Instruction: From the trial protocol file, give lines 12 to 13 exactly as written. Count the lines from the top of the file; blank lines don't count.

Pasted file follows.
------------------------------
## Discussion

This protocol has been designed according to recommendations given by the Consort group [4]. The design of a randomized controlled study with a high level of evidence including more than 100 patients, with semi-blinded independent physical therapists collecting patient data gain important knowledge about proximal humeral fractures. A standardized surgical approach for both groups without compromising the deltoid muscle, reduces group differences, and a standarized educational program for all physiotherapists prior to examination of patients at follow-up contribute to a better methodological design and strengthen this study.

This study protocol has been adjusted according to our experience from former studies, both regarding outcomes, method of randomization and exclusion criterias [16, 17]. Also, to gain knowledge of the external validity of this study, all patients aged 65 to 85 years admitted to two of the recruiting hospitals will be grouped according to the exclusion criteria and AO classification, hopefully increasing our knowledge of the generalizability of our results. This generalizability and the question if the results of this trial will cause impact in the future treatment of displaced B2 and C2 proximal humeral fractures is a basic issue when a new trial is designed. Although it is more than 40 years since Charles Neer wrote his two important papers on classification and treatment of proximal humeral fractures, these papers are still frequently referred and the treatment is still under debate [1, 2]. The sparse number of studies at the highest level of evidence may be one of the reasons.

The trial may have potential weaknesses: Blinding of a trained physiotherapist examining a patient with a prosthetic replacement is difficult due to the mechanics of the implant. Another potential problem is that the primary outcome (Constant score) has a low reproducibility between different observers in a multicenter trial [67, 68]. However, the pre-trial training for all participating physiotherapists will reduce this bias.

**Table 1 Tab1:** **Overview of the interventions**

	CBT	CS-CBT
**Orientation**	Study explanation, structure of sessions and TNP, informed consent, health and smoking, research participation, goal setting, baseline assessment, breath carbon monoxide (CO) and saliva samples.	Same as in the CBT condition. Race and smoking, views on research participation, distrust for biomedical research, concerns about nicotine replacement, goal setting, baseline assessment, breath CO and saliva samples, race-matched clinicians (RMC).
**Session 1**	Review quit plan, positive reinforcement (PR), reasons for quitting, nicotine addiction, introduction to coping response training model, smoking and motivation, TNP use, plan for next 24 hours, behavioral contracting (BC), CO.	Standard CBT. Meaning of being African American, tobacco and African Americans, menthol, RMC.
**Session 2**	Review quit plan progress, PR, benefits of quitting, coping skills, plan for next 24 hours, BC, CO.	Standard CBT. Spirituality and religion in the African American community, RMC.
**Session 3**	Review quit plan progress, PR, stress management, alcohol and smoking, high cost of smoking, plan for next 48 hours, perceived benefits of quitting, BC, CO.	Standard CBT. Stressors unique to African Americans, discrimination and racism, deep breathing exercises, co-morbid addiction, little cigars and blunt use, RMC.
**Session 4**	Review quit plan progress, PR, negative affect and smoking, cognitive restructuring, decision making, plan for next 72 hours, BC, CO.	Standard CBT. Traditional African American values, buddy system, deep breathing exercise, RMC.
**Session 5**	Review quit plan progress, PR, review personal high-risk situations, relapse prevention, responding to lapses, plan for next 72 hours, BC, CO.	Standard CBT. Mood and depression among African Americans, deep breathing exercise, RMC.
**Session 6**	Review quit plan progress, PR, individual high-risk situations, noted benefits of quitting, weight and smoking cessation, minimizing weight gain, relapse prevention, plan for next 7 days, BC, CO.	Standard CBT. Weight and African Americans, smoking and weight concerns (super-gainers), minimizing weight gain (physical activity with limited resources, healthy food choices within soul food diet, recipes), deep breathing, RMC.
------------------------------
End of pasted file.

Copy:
**Session 5**	Review quit plan progress, PR, review personal high-risk situations, relapse prevention, responding to lapses, plan for next 72 hours, BC, CO.	Standard CBT. Mood and depression among African Americans, deep breathing exercise, RMC.
**Session 6**	Review quit plan progress, PR, individual high-risk situations, noted benefits of quitting, weight and smoking cessation, minimizing weight gain, relapse prevention, plan for next 7 days, BC, CO.	Standard CBT. Weight and African Americans, smoking and weight concerns (super-gainers), minimizing weight gain (physical activity with limited resources, healthy food choices within soul food diet, recipes), deep breathing, RMC.